Page 2

But the institution needs your prayers. Let me tell how we are situated — particularly students from this State. Of this class, there are but few — very few — who are not receiving influences, by letter from their respective homes, as it were fresh from the immediate manifest presence of the Holy Spirit — so general are revivals through the State — and this is the great cause to which is attributed the degree of interest that exists here at present. Just think of this place, the concentrating point, of such great and holy influences, carried before the throne of grace by the prayers of so many of the pious and good, and then, my dear friend, in unison with them unite your voice in supplicating a blessing upon us. O what a precious season will it be, if God should permit us to see it, when the stout-hearted, rebellious sinner, and all without an interest in the Saviour shall be giving themselves away in sweet submission to their God and Redeemer, as has already been witnessed in the case of a few. When I search the causes that keep away the revival which we so ardently desire, I am led to look into my heart, and with trembling ask, “Lord, is it I?” O that none may stumble over me into the world of misery and despair.

I received a letter from home within a few days and heard by it of two speaking in the prayer meetings whose names were not in the list of those you sent me — I mean S. H. Johnson and D. Hastings. I have looked with great anxiety in every letter that I have received to find these names and you may judge that it was welcome news. I do hope that they will begin immediately to lead a life of active piety, and improve every opportunity in trying to induce impenitent friends to turn and live. This is the only way to enjoy religion. A remark by Rev. Dr. Haus, who preached here a few sabbaths since, struck me with peculiar force — “Wo to that man who has just religion enough to make him unhappy.” How impressive and full of meaning.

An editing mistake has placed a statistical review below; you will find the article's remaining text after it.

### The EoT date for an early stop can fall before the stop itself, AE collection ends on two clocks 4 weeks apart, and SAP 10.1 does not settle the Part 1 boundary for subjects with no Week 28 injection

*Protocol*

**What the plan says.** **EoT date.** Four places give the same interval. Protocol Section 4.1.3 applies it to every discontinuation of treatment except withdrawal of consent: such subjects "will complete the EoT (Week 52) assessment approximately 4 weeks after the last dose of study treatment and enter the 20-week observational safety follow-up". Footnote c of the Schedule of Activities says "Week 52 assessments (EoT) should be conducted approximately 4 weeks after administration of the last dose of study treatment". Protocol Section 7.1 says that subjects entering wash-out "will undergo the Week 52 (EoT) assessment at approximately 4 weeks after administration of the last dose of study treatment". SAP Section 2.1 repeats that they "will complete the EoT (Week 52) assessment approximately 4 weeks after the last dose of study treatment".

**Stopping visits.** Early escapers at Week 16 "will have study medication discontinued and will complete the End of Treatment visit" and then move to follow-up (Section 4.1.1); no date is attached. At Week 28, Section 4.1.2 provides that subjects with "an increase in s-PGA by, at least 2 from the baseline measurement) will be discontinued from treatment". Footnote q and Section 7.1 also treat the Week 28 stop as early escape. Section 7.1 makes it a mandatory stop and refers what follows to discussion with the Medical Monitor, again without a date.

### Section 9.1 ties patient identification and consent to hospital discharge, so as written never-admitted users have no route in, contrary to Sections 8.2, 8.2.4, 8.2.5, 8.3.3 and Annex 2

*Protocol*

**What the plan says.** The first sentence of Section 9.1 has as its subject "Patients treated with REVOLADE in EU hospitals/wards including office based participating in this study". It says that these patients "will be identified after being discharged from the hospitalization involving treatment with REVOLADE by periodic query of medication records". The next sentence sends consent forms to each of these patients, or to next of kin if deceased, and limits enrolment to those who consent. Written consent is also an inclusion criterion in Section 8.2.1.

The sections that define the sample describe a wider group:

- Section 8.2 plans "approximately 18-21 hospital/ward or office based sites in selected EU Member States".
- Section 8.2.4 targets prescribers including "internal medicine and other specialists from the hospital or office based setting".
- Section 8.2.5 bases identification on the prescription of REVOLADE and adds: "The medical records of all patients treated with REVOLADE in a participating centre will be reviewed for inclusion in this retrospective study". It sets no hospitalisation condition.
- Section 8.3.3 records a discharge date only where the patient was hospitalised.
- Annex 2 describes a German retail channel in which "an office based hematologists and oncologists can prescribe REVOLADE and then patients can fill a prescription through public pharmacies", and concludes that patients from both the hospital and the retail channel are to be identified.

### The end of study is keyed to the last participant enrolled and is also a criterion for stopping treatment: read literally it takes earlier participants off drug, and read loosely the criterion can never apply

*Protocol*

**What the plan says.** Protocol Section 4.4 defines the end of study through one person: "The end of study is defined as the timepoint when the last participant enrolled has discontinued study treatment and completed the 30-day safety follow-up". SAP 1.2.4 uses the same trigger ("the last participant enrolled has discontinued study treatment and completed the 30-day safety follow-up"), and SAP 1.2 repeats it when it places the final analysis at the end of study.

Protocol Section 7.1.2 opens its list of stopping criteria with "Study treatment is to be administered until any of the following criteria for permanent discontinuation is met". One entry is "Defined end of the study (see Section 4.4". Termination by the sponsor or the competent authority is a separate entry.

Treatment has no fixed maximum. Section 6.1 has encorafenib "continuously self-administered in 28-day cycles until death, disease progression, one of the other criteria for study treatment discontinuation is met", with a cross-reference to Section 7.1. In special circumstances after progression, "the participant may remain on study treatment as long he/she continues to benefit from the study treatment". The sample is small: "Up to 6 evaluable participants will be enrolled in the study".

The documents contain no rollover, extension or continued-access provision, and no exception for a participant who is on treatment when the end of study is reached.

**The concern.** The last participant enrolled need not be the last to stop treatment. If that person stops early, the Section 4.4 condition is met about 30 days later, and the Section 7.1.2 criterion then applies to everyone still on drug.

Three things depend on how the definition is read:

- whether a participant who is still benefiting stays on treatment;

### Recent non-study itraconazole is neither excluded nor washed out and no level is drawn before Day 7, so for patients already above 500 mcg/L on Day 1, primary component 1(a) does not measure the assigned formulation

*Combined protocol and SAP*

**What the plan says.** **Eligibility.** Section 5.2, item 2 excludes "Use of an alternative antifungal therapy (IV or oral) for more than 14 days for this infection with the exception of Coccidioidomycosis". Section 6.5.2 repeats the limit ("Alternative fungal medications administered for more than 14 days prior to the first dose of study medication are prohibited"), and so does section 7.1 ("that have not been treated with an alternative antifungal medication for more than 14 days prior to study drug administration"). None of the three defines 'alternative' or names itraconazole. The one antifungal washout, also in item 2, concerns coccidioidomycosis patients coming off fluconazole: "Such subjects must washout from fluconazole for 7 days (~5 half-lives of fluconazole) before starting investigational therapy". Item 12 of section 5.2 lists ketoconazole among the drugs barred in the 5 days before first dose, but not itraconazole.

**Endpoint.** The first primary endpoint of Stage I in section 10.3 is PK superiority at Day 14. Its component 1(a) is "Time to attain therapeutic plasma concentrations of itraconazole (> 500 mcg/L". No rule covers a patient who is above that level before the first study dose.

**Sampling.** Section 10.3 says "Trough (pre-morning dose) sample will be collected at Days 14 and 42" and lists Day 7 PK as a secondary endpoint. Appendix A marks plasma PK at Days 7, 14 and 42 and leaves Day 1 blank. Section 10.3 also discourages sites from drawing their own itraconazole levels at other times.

Page 3

One thing I must mention that I did not think to when I wrote last — that is about writing for the Franklin Lyceum according to agreement. I began to make preparation by way of planning at an early period of this term with a good deal of spirit and ambition, but studies were so much harder than previously and there being a prospect of a work of grace, with suitable effort, I was obliged to give it up for this term. You must pardon me for not mentioning it before. And also for the act itself. I presume with the present state of things in Franklin, it will not be wanted.

Our studies are now very interesting. In Latin we are reading of the Carthagenian & Roman War — undoubtedly familiar to you. In mathematics we commenced with Euclid a short time since — interesting far beyond my expectation. The Colchester fellows seem to be doing quite well, so far as I know. Kennedy rather improves. I look forward with a kind of joy which I never had before to my going home time, if my life should be spared so long. Why should I not? I hope in your next you will have more good news to tell. Write soon. Love to all.

Yours affectionately, — J. W. Backus

I know that this letter must be uninteresting, but hope to have something of more importance to tell next time. Let me have your prayers. Let this college have them.